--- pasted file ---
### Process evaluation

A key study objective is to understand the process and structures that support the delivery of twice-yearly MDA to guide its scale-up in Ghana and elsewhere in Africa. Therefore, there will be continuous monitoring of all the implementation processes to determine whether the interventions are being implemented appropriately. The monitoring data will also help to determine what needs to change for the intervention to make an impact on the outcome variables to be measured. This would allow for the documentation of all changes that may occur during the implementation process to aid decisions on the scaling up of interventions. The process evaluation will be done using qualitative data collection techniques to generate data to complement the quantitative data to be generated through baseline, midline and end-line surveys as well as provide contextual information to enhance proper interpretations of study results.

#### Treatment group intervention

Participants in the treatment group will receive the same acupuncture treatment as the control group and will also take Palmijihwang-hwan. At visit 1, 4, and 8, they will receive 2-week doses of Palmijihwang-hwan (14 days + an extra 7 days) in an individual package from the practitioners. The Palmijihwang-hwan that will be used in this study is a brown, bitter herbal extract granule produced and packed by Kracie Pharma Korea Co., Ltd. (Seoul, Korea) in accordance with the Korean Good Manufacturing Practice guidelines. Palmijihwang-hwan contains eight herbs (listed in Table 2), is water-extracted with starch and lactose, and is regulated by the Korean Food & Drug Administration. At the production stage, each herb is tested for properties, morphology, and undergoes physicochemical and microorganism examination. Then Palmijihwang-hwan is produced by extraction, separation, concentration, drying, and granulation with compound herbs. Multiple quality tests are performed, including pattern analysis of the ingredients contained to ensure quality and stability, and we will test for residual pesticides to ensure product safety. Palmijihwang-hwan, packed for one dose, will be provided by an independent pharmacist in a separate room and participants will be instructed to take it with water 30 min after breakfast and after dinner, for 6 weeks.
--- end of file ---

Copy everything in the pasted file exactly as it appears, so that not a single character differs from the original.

### Process evaluation

A key study objective is to understand the process and structures that support the delivery of twice-yearly MDA to guide its scale-up in Ghana and elsewhere in Africa. Therefore, there will be continuous monitoring of all the implementation processes to determine whether the interventions are being implemented appropriately. The monitoring data will also help to determine what needs to change for the intervention to make an impact on the outcome variables to be measured. This would allow for the documentation of all changes that may occur during the implementation process to aid decisions on the scaling up of interventions. The process evaluation will be done using qualitative data collection techniques to generate data to complement the quantitative data to be generated through baseline, midline and end-line surveys as well as provide contextual information to enhance proper interpretations of study results.

#### Treatment group intervention

Participants in the treatment group will receive the same acupuncture treatment as the control group and will also take Palmijihwang-hwan. At visit 1, 4, and 8, they will receive 2-week doses of Palmijihwang-hwan (14 days + an extra 7 days) in an individual package from the practitioners. The Palmijihwang-hwan that will be used in this study is a brown, bitter herbal extract granule produced and packed by Kracie Pharma Korea Co., Ltd. (Seoul, Korea) in accordance with the Korean Good Manufacturing Practice guidelines. Palmijihwang-hwan contains eight herbs (listed in Table 2), is water-extracted with starch and lactose, and is regulated by the Korean Food & Drug Administration. At the production stage, each herb is tested for properties, morphology, and undergoes physicochemical and microorganism examination. Then Palmijihwang-hwan is produced by extraction, separation, concentration, drying, and granulation with compound herbs. Multiple quality tests are performed, including pattern analysis of the ingredients contained to ensure quality and stability, and we will test for residual pesticides to ensure product safety. Palmijihwang-hwan, packed for one dose, will be provided by an independent pharmacist in a separate room and participants will be instructed to take it with water 30 min after breakfast and after dinner, for 6 weeks.